University community members had the chance to voice their questions, thoughts and concerns about the University’s transportation system yesterday at its annual forum. The forum, which took place in the Rutgers Student Center on the College Avenue campus, covered issues such as parking, biking and bus routes. Jack Molenaar, the director of the Department of Transportation Services, said this year’s forum was the most successful because of its location in the Rutgers Student Center’s atrium, where many students congregate.
University students learned how to conduct themselves during intimidating business dinners at last night’s “Dining Etiquette.” Tina Knight, a career management specialist for Career Services, said the event helped teach students how to use proper etiquette while conducting business meetings in a dining setting. Proper etiquette is necessary for those who wish to advance themselves in the business world, said Douglass Ricci, a University career management specialist. “Proper dining and business etiquette is important for potential employers,” Ricci said. “That is because they want to know whether or not they have the proper skills to entertain their customers and clients in social settings.”
The various University governing councils plan to launch diverse initiatives this year, like hosting beauty pageants, social gatherings and professional development activities. The governing councils include the School of Environmental and Biological Sciences Governing Council, the Pharmacy Governing Council, the Engineering Governing Council and the Rutgers Business Governing Association, among others.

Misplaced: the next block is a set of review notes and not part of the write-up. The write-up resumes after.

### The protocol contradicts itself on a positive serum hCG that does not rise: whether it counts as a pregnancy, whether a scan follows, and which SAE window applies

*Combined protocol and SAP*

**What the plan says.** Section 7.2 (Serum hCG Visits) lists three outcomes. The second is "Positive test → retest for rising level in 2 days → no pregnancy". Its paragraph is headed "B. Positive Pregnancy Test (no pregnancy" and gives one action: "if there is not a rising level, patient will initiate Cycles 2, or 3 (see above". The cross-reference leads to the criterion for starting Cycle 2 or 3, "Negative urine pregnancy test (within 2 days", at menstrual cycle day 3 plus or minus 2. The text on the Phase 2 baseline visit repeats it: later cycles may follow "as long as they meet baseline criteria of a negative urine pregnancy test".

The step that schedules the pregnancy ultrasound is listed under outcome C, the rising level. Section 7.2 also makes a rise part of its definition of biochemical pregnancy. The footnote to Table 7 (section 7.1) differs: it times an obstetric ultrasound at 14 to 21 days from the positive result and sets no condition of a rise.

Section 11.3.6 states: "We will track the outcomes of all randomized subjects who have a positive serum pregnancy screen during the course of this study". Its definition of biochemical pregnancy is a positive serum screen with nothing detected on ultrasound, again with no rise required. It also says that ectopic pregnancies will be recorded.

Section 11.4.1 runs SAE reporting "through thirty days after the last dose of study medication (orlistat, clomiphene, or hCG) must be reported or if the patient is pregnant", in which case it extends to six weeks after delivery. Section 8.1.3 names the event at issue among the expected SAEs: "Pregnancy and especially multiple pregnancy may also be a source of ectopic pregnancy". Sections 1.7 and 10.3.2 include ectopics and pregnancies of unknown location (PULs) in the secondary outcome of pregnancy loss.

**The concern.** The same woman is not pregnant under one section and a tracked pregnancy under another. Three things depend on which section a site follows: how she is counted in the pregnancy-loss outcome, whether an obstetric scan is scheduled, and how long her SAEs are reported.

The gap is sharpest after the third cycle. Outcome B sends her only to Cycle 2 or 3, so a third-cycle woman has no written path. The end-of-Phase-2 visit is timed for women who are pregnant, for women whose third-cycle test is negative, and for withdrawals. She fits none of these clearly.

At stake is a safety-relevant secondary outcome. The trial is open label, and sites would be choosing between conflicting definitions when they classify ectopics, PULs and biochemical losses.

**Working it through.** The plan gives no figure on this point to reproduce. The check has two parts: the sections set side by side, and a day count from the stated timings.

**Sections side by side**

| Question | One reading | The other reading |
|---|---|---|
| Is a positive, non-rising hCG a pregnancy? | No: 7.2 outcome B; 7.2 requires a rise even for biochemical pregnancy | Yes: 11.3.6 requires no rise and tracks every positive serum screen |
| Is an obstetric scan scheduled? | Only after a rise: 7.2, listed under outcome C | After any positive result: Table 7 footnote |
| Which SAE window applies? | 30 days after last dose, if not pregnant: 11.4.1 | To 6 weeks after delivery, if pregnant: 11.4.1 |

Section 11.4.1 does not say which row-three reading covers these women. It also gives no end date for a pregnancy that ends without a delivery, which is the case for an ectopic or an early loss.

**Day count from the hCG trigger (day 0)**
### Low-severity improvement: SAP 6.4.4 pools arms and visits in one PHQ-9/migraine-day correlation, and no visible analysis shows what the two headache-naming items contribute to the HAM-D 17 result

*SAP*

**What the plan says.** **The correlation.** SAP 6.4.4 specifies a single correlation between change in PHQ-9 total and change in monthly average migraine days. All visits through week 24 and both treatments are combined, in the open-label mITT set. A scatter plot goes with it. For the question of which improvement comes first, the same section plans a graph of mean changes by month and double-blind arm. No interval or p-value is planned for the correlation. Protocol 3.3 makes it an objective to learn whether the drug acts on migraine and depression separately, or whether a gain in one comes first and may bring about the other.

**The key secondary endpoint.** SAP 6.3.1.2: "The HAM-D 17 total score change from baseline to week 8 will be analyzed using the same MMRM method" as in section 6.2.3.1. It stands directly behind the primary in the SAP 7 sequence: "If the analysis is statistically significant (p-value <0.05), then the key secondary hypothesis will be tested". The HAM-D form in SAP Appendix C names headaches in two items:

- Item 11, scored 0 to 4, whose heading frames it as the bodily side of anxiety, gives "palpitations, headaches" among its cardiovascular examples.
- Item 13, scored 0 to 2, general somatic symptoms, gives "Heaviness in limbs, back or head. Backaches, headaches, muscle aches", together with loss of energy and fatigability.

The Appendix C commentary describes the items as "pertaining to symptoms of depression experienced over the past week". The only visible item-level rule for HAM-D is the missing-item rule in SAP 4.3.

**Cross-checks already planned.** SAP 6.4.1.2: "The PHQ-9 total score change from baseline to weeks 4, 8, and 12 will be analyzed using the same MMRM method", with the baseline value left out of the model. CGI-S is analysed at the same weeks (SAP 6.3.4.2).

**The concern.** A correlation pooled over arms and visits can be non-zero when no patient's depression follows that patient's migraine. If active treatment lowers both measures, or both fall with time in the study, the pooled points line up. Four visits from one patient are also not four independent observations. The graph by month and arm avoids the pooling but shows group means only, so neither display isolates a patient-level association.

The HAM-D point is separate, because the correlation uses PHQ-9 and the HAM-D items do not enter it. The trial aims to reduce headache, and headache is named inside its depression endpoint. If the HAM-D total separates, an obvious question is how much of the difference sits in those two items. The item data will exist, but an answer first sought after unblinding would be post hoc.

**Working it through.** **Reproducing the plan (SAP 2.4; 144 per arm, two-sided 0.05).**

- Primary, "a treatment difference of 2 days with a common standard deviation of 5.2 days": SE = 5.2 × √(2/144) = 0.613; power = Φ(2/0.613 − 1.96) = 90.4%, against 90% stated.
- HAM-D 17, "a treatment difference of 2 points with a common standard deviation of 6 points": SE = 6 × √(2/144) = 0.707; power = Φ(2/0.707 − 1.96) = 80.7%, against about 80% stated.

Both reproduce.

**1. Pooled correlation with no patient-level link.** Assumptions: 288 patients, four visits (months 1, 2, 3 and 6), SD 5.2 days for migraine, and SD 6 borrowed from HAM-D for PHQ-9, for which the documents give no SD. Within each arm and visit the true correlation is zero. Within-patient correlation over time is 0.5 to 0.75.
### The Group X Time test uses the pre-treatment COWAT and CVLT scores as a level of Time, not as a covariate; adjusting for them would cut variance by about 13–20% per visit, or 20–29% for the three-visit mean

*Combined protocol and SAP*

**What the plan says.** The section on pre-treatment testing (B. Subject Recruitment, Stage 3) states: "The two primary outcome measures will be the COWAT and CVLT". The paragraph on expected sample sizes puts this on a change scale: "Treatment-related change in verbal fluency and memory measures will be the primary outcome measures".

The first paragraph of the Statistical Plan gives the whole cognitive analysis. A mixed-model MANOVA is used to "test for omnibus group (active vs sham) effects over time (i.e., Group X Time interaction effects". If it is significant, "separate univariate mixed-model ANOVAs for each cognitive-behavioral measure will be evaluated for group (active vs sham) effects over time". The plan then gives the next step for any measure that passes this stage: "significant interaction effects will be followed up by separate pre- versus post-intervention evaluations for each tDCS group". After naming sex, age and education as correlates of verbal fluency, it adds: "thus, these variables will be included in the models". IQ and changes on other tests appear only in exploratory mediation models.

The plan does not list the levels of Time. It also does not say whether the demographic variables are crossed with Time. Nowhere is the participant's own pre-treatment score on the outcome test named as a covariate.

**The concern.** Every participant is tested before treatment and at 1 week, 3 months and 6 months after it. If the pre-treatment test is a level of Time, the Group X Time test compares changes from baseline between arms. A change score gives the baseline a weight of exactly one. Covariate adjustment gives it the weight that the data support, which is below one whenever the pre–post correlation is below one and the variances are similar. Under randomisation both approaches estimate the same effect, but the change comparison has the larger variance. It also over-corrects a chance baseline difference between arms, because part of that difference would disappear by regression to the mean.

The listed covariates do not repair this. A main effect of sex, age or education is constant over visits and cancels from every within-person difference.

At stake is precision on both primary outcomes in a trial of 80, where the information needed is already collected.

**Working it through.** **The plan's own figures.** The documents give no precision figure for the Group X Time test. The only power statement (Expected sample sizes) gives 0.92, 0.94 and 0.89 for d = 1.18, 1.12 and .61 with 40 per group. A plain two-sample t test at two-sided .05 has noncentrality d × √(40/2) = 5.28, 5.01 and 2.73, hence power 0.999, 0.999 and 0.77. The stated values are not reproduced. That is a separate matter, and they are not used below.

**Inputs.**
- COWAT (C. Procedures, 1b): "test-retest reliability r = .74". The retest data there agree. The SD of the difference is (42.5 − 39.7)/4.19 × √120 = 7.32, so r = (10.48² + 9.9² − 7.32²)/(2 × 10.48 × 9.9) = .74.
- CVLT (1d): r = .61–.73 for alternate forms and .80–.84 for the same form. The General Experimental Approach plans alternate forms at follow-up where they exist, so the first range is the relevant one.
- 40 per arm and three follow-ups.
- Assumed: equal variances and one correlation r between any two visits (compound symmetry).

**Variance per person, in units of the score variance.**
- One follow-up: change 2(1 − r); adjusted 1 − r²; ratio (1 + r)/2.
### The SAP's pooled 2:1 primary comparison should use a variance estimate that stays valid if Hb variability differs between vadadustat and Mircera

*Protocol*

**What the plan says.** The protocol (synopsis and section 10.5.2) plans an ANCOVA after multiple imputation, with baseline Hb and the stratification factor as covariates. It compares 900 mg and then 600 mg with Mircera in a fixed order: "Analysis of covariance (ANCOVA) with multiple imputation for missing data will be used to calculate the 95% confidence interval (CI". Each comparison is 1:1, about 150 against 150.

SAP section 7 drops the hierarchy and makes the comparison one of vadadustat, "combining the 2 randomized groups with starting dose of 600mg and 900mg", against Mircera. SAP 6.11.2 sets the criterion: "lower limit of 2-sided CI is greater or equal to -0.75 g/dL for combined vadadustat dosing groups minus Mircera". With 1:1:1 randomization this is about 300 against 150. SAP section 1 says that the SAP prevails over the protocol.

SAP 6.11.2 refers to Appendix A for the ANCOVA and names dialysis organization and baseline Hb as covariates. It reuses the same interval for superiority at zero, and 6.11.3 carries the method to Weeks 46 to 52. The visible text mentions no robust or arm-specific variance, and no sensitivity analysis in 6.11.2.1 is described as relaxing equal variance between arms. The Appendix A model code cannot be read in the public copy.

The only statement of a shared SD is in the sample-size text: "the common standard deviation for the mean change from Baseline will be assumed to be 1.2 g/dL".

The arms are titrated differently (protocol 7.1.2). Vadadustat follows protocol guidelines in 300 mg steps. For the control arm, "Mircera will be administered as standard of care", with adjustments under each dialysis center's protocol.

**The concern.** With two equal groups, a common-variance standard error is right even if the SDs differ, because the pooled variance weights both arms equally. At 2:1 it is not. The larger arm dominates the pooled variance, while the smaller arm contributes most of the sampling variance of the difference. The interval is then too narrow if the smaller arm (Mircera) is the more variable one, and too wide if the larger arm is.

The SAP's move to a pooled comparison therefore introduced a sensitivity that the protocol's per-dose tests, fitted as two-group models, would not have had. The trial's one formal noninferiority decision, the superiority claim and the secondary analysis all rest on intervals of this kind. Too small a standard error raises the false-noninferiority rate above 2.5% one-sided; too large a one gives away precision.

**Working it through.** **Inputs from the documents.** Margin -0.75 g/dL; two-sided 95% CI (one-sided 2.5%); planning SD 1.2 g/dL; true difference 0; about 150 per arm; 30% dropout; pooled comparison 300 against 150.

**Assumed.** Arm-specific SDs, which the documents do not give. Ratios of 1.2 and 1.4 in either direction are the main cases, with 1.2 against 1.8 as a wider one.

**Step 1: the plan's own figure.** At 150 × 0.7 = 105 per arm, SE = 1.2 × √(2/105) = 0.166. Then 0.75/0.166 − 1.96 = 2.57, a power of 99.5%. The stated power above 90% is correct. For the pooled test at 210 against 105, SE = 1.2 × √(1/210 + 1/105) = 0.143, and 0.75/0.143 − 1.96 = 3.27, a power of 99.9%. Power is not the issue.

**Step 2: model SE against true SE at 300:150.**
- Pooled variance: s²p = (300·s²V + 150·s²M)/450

In a state with more than its share of toxic waste sites, the question of where to put them is never an easy one. But according to a University professor, the list of things people do not want in their backyards includes public building projects. University graduate students and professors gathered Wednesday night on the College Avenue campus for a lecture about research surrounding controversial building projects called locally unwanted land use, or LULUs.
Even though the Japanese attacked Pearl Harbor 71 years ago today with fighter planes and submarines, its impact is still felt within the University community.
Lt. Col. Samuel Welch, the University Army ROTC Battalion’s Commander, said Pearl Harbor affects him personally because after the attack, his grandfather served as an officer in the Navy, where he installed radar systems on ships and eventually became a lieutenant commander.
Despite last week’s hurricane throwing off rehearsals for the Association of Indians at Rutgers’ 54th annual AIR show, board members decided the show must go on tonight at the State Theatre in downtown New Brunswick. Morli Gandhi, president of the association, said this year’s preparations for the show were especially stressful because Hurricane Sandy pushed back practices to this week. The program usually includes a skit, which is the main event, dances and other artistic performances, said Mohitha Sripathi, program manager for AIR.
Though he teaches computer science at the University, Sesh Venugopal said his childhood passion for creative writing led him to write “The Blind Spot,” a fiction book about family struggles and finding one’s identity.Venugopal said the book walks readers through the lives of Sam, Krishna, Nancy and Carl, whose lives are met with sabotage, revenge and resentment.
Members of the Rutgers Cricket Club look forward to starting the season this weekend at the Northeast Regional Cricket Tournament in Brooklyn.The tournament, which starts Saturday, will host college cricket teams across the Northeast, with the top scoring teams competing in the semi-finals on Oct. 7.Nisarg Chokshi, captain and president of the team, said his teammates have been working hard over the past month. He is excited to start the season with tomorrow morning’s game.